March 2019 Issue

Risks Of Engine Failure

Regarding “The Real Risks Of Engine Failures” in the November issue, the sidebar on page 5 states, “Only nine (11 percent) of the powerplant failures during 2015 were fatal, meaning we basically have a one-in-ten chance to survive an accident resulting from an engine failure.”

Shouldn’t that read “...we have a nine-in-ten chance...”?

Marty Nemes
Mount Eden, Ky.

It absolutely should. We’re not sure how that error crept in, but a bunch of people missed it. Thanks to all who pointed it out.

Paint Shop Blues

I had an interesting experience following recent painting of my Cessna 182. I flew it back from the paint shop uneventfully enough, but after tying it down following that two-hour flight home, we had a windstorm with 50-knot gusts, and the wind put enough force on the right wingtip to cause the screws holding it in place to drop out. So, the wingtip peeled off, and smashed into the cowling, creating a dent/crease just forward of the windshield.

Upon a belated inspection of all the screws, my mechanic and I discovered several on the ground below the right wingtip, and many loose screws, most on the right side of the plane. The wingtip had come to rest about 200 yards away, causing no further damage.

Apparently, one of the paint shop technicians responsible went to lunch after tightening those on the left side and never finished tightening the right-side screws!

I should have done a better job pre-flighting, but at least the screws stayed in during the flight home. Better lucky than smart, I guess.

Thanks for the article!

John Hilton
Via email

Future Topics?

How about an article on constant-speed propellers? Why is it necessary to maintain constant speed? How does engine torque and horsepower relate to prop speed? How does an improperly pitched prop “lug” the engine? How do you get a prop to turn again once it has been feathered if the starting motor has failed? Why scimitar props? How does the number of blades alter performance?


Second, why is the center of gravity datum placed in front of the spinner? Why not have it at the center of gravity itself? What is the genesis of that and how does it affect the CG calculation?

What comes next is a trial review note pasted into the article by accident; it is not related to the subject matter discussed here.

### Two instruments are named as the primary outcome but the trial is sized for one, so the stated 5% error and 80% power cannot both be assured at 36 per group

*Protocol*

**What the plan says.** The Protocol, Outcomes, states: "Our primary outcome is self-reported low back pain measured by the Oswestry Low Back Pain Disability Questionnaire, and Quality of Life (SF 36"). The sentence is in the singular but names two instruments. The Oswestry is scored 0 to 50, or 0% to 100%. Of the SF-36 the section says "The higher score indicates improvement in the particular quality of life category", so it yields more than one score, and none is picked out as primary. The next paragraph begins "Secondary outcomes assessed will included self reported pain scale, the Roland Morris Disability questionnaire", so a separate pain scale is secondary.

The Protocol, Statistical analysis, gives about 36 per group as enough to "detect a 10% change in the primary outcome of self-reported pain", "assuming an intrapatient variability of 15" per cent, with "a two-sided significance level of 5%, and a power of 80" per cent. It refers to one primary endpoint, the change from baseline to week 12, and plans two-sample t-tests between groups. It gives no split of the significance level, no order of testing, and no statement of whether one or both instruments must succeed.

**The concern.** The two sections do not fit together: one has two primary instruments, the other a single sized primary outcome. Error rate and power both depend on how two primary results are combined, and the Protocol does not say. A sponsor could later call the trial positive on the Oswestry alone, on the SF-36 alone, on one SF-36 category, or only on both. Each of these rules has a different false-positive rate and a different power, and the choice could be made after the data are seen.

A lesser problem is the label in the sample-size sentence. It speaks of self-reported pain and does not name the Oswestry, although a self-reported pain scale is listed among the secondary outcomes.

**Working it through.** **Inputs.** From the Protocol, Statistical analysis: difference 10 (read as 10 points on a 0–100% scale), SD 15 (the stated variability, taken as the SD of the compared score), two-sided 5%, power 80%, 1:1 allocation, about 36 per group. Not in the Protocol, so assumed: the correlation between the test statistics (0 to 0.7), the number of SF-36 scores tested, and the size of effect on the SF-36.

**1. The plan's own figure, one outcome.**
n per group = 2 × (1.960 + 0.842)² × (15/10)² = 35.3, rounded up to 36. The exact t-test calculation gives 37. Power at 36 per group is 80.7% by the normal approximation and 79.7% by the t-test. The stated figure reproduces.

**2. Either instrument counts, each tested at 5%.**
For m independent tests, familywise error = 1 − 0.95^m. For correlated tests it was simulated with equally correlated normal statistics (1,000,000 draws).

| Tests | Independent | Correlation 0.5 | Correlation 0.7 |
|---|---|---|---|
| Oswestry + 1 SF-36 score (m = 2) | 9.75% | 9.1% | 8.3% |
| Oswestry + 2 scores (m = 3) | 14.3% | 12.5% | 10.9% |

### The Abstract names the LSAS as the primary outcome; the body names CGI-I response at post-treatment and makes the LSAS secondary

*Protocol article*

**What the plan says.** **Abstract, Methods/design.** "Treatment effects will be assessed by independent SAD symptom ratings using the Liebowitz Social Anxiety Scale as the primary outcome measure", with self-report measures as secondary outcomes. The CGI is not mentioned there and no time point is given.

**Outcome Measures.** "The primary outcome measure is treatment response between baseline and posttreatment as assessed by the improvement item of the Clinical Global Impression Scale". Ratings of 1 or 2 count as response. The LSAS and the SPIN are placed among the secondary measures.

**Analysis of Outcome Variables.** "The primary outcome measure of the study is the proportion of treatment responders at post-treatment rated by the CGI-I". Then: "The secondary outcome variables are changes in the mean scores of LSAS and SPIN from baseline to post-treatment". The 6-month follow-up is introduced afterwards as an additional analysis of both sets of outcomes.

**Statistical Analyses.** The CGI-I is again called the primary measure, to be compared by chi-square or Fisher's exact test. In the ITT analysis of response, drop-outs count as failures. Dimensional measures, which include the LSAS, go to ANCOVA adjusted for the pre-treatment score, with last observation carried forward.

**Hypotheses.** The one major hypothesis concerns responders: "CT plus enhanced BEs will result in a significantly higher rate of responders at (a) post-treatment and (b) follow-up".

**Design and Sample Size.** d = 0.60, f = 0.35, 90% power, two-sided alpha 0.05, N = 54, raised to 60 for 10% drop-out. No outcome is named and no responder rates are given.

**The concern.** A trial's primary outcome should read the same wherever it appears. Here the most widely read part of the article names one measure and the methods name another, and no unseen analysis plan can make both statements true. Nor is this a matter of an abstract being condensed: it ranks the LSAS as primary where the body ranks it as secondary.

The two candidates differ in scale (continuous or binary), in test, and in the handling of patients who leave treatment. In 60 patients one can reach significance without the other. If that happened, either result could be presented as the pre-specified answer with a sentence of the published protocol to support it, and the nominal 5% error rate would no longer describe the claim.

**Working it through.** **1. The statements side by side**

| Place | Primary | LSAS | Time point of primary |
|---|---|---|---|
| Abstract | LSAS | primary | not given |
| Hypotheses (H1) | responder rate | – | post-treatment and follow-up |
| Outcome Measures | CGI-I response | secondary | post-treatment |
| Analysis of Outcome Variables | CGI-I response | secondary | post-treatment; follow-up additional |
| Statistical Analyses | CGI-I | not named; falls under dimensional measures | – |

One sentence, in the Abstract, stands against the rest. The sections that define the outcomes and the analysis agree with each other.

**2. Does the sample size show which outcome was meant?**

Third, years ago I rented a vacation house adjacent to the runway on North Captiva Island, Fla. I watched one day as a Bonanza took off and entered an overcast. The next morning on the early news, that Bonanza was pictured as missing. It was later found in about six feet of water in the adjacent sound, a fatal accident. How does spatial disorientation take hold and what can be done to prevent it?

Thomas Frangos
Via email

Thanks for the story ideas. We last tackled propellers a few years ago, so we’ll slot something for the near future. For now, using a constant-speed prop allows the engine to develop its full rated rpm instead of being loaded up by a fixed-pitch prop and accepting the power loss. (Hint: Engines turning a fixed-pitch prop only develop their full power at maximum rpm, which is problematic at low airspeeds.) An aircraft’s center of gravity datum is placed wherever the manufacturer wants it. One reason to locate it far out in front of the aircraft—instead of, say, at the firewall or the pilot’s seat—is to help eliminate the potential confusion of working with negative numbers and ensure consistent weight-and-balance computations throughout the aircraft’s service. Finally, we took a deep dive into the ways we can maintain orientation in last month’s issue.